The Arctic is hotter than Benidorm as record-breaking 30c heatwave rips through year-round icy landscape – The Sun

THE Russian Arctic Circle experienced a high of 30C degrees this week, making the region warmer than Benidorm.

The mercury in Nizhnyaya Pesha – about 1,300km north of Moscow – reached the high temperature on Tuesday.

On the same day, Benidorm in Spain experienced a high of 24C – six degrees lower than the Russian Arctic Circle.

A map by BBC weather service confirmed the "astonishing" heatwave in the Arctic region earlier this week.

Temperatures in Nizhnyaya Pesha do not usually climb above 30C until July or August.

It comes after global temperatures were recorded at 0.63 degrees above average, according to the EU's climate change monitor.


Dr Gareth Marshall, senior climatologist at the British Antarctic Survey, said such a high temperature in June shows how quickly the Arctic environment is changing because of global warming, iNews reports.

He warned such high temperatures lower the moisture content of soils, making the ground more vulnerable to wildfires.

Dr Marshall added warmer weather causes carbon sinks in Arctic wetlands, forests and soil to release emissions – which further accelerates climate change.

Climate scientists have been recording unusual hot weather in the Arctic, with a heatwave observed relatively early in the year.

In April, many parts of Asia – including Siberia – experienced record heat, which led to wildfires.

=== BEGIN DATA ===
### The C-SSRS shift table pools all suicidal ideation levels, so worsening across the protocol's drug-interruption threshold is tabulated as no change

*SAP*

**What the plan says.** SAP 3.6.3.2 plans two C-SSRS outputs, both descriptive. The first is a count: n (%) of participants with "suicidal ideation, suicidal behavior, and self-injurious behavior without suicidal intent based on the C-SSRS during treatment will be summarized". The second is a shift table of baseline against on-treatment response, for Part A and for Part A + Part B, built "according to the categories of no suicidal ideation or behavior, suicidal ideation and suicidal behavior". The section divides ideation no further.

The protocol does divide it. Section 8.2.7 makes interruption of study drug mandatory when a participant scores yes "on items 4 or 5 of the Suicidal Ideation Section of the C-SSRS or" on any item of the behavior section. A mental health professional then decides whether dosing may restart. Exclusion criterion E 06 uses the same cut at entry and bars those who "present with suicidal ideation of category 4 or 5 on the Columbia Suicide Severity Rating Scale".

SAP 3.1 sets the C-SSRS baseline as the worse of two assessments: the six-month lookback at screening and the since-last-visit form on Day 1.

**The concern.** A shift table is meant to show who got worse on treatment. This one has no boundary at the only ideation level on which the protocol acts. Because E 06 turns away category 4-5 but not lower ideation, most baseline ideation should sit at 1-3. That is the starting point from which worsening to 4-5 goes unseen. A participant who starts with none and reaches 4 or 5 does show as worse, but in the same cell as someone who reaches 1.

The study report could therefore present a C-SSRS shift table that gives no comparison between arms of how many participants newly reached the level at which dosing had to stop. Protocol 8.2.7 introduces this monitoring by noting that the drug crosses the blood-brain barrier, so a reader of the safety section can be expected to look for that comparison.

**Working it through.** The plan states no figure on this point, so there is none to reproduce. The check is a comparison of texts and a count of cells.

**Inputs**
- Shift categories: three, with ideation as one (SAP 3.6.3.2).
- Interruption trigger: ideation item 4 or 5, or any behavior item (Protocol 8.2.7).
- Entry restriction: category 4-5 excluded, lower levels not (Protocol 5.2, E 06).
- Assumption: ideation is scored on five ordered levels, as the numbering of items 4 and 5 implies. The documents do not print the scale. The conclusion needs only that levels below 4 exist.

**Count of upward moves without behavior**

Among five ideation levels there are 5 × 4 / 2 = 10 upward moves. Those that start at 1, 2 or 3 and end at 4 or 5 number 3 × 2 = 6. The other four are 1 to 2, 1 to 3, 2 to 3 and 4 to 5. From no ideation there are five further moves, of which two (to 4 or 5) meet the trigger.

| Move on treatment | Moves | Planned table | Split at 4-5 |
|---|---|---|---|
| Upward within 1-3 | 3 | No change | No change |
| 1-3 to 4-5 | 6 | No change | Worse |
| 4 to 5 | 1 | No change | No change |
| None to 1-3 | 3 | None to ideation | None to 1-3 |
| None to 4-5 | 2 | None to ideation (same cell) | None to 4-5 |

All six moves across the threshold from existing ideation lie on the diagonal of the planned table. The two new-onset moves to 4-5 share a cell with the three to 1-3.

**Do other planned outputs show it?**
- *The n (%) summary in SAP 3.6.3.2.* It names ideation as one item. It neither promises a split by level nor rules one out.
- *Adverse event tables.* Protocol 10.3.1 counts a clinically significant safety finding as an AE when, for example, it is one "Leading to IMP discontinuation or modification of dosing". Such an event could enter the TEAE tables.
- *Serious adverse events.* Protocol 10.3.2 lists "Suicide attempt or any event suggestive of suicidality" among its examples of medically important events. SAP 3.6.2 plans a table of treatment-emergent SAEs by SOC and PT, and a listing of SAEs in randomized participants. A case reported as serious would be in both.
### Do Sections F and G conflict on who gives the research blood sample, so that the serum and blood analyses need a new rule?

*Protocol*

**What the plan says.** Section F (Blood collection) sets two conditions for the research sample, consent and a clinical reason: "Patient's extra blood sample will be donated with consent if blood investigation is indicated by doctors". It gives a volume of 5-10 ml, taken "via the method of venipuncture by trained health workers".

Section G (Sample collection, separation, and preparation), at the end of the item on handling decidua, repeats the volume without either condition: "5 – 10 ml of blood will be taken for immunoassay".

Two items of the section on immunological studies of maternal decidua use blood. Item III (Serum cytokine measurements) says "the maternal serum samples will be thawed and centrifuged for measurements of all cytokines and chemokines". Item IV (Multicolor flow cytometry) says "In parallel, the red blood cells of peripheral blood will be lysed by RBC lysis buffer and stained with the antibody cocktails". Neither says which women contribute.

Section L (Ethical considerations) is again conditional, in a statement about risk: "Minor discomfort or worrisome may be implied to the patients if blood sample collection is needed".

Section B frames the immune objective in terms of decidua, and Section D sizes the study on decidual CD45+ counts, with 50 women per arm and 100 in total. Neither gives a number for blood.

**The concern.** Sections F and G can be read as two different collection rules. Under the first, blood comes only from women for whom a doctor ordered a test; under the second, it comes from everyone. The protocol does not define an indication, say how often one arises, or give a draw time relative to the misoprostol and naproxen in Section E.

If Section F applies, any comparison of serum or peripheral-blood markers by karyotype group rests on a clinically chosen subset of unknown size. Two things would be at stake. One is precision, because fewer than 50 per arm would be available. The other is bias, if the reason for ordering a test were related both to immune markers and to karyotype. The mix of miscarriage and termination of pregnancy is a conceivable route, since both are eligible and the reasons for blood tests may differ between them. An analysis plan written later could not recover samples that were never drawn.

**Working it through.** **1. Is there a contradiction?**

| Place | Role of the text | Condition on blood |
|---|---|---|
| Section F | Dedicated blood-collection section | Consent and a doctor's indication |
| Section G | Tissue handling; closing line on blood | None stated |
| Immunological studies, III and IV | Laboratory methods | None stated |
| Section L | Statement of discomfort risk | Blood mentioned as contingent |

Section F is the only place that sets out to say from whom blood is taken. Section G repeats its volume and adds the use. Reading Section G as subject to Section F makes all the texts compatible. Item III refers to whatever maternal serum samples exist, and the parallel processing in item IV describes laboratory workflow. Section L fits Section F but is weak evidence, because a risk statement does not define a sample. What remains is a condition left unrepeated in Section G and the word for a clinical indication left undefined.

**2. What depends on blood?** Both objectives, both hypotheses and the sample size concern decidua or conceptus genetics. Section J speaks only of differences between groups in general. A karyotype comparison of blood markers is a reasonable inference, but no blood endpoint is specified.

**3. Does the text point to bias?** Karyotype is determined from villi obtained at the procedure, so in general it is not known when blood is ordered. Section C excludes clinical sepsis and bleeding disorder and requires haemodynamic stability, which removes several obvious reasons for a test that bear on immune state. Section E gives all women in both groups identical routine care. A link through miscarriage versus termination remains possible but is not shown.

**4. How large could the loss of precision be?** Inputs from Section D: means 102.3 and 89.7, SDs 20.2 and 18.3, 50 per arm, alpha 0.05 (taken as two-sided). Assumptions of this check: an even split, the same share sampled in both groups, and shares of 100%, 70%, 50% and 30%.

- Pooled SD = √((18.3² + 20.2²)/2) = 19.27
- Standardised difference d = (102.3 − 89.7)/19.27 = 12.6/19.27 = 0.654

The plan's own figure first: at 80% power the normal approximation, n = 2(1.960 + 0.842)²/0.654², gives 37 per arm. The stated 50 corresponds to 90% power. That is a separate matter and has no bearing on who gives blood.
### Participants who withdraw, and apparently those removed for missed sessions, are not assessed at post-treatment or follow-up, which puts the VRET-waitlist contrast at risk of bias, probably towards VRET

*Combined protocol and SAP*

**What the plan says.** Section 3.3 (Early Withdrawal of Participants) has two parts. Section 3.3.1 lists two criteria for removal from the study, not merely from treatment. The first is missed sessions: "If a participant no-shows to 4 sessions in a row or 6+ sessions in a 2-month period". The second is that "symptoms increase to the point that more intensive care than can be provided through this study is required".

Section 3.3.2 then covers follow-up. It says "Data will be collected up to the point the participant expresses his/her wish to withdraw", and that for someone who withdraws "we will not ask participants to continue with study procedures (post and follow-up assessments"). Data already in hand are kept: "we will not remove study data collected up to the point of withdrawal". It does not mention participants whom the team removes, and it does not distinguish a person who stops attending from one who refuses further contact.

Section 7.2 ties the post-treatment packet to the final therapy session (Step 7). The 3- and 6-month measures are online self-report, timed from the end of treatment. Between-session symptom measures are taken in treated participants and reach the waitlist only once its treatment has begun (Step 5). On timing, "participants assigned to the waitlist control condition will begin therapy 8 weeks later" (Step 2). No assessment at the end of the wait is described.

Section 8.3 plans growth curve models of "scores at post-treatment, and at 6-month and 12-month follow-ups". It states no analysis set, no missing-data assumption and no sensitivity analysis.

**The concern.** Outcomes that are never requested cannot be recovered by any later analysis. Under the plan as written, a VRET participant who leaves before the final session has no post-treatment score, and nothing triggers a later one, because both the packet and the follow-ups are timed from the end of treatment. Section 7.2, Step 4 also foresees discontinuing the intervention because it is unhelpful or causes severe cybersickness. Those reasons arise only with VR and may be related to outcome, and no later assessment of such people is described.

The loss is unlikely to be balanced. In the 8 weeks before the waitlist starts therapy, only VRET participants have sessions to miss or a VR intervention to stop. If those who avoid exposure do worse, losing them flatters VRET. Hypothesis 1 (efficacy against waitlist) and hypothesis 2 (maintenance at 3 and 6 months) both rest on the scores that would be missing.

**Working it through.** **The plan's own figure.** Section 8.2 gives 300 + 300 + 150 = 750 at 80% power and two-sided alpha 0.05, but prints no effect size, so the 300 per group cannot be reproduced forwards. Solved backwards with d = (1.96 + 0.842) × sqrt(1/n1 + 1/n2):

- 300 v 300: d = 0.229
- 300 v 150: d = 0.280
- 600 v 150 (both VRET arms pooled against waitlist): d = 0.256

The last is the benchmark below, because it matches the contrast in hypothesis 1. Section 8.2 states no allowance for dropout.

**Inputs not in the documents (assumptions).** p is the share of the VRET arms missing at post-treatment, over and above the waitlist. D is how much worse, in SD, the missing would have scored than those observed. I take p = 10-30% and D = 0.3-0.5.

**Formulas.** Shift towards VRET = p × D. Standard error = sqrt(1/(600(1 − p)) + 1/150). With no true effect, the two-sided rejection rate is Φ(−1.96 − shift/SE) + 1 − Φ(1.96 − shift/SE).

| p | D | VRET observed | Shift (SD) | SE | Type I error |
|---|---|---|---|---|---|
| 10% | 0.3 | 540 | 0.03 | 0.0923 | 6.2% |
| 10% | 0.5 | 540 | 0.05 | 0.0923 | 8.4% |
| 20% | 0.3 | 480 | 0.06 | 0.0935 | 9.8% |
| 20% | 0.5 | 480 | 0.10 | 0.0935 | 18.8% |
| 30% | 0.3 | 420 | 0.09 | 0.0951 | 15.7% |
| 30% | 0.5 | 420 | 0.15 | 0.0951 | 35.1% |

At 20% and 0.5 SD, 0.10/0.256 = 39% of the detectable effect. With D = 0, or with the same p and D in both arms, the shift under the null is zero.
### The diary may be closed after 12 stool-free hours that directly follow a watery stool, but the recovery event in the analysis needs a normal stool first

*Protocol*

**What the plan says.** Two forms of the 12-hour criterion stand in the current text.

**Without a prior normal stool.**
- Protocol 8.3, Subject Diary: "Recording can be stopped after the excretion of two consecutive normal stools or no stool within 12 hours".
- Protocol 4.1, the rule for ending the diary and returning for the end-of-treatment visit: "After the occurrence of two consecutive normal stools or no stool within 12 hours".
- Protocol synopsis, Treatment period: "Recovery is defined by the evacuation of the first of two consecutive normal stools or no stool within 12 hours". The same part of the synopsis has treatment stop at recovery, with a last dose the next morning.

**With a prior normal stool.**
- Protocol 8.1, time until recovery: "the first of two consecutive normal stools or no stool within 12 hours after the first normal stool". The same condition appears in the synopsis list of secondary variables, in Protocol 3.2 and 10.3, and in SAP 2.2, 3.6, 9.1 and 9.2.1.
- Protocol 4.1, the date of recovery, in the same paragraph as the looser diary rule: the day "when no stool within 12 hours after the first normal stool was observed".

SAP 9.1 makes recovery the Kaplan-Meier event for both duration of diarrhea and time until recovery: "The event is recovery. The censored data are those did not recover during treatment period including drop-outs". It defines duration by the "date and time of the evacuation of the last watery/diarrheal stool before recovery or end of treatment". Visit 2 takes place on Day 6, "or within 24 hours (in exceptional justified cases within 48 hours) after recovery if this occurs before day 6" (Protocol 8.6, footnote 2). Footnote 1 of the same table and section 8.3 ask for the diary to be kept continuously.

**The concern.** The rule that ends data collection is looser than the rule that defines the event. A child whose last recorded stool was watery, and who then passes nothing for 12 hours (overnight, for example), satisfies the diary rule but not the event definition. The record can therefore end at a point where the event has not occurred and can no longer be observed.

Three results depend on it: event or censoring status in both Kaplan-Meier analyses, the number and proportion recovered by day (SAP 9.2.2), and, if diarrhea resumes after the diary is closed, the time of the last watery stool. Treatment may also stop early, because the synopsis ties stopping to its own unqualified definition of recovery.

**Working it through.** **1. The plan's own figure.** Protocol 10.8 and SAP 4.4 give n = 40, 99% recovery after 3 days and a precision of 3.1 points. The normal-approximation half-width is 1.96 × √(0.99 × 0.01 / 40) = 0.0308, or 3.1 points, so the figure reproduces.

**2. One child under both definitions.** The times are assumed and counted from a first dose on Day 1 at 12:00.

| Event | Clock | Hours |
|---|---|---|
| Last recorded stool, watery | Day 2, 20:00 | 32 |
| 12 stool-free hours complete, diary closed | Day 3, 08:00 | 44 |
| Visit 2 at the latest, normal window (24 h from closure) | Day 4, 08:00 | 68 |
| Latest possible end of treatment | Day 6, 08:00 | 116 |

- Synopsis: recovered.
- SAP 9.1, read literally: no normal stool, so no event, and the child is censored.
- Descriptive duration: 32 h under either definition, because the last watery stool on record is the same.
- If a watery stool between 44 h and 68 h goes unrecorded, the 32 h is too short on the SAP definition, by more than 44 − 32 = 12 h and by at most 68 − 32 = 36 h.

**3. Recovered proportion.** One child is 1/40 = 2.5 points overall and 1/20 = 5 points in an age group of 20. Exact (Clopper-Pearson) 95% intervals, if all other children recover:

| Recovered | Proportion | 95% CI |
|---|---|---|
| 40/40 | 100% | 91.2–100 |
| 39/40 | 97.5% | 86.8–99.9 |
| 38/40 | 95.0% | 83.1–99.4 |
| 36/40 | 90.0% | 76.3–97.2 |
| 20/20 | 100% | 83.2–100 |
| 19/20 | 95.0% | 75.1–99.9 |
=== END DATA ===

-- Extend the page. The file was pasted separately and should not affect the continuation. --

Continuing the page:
On April 27, a satellite system operated by NASA captured an image of red flames and smoke blowing through at least nine regions near Kemerovo and Novosibirsk in Siberia.

Anton Beneslavskiy, a forest fire and climate emergency expert, told Mongabay News: "This year’s fire season has started extremely early, and fires became intensive from the very beginning.

"That means a possible ‘long fire summer’ with a lot of forest destruction."

Last year, fires swept through 15 million hectares (37 million acres) of forest in Siberia, although Greenpeace International believe official numbers were underestimated.

In the Arctic as a whole, average temperatures have risen by more than two degrees Celsius since the mid-19th century, twice the global average, The Journal reports.

A warming Arctic has also accelerated melting of Greenland’s kilometres-thick ice sheet, resulting in a net loss of 600 billion tonnes of ice mass for the year – accounting for about 40 per cent of total sea level rise in 2019.

In April, a report from the UN’s World Meteorological Organisation confirmed the past five years have been the hottest on record globally.

This trend is expected to continue, because of record levels of heat-trapping greenhouse gases in the atmosphere.

The report added 2019 was the second warmest year on record after 2016.

The UN has warned countries must make an unprecedented effort to cut their levels of greenhouse gases in the next decade to avoid climate chaos.

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